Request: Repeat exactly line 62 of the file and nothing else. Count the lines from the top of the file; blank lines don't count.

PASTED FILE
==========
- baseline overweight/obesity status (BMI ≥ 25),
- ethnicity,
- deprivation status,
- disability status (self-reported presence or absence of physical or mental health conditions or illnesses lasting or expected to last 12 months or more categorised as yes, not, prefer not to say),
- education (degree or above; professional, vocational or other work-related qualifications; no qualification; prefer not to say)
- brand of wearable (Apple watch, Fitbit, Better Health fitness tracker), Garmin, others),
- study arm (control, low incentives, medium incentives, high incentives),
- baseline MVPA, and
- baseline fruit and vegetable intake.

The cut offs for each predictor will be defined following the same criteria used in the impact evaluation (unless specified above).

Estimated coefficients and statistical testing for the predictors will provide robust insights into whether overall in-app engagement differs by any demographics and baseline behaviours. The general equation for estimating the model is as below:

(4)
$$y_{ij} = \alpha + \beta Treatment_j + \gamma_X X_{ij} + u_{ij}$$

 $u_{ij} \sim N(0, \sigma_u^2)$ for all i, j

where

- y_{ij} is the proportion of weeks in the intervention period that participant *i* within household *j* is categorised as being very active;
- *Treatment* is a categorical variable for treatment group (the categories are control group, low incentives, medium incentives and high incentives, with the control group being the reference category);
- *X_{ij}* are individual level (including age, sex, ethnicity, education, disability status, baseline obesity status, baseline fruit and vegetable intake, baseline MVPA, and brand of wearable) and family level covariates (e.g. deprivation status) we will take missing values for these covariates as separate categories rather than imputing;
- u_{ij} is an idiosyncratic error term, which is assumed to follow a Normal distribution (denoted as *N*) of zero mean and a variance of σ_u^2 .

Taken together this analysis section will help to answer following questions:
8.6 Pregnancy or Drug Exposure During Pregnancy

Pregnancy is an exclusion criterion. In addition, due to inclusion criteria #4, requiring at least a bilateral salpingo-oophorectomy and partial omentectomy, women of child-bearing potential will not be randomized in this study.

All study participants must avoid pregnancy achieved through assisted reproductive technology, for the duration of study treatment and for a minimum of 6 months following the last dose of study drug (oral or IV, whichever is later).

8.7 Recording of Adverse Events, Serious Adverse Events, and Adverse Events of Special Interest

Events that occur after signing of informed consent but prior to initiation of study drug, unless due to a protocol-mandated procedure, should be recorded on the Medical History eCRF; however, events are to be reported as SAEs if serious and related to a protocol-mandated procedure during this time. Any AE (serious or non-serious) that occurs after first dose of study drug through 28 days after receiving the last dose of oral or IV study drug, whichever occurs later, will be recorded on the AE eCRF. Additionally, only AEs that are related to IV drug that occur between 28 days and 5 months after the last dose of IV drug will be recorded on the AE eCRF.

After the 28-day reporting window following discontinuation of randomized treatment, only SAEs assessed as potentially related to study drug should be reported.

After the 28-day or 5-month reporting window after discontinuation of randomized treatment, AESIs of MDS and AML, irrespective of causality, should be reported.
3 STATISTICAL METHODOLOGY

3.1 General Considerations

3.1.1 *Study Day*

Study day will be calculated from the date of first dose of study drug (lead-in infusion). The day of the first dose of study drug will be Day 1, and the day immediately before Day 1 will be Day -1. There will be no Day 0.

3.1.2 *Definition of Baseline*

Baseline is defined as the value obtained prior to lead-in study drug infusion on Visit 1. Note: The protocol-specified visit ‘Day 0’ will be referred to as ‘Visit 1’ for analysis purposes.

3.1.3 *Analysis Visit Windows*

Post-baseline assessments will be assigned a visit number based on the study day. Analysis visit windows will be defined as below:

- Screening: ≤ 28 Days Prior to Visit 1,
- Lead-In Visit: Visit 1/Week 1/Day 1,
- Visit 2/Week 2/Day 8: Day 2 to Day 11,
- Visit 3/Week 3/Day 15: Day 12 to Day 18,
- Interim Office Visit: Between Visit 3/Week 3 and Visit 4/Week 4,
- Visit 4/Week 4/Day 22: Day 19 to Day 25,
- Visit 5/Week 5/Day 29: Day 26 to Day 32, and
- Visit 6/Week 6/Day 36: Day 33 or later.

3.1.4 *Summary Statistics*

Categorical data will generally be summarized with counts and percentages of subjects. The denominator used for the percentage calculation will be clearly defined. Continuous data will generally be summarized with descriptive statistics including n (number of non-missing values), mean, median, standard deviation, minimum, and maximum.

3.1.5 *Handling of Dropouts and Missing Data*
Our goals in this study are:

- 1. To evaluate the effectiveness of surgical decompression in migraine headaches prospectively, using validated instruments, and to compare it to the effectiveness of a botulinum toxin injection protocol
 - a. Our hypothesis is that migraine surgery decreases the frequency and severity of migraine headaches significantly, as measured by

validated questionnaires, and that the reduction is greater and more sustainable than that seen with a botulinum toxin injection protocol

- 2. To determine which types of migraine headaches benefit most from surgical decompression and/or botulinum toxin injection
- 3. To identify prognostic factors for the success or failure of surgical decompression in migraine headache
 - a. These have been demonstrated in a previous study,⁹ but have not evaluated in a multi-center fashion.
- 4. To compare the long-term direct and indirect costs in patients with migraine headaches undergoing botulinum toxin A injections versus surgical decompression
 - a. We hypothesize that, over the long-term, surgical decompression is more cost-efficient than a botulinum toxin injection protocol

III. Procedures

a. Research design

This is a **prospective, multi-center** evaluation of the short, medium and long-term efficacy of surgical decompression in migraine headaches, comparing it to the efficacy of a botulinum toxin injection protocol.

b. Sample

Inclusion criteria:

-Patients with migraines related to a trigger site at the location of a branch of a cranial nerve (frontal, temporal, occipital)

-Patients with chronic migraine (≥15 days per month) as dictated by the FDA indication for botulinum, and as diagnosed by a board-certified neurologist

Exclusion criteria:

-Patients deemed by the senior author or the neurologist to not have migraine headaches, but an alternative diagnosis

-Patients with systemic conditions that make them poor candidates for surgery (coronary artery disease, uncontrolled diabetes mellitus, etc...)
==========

-Patients with chronic migraine (≥15 days per month) as dictated by the FDA indication for botulinum, and as diagnosed by a board-certified neurologist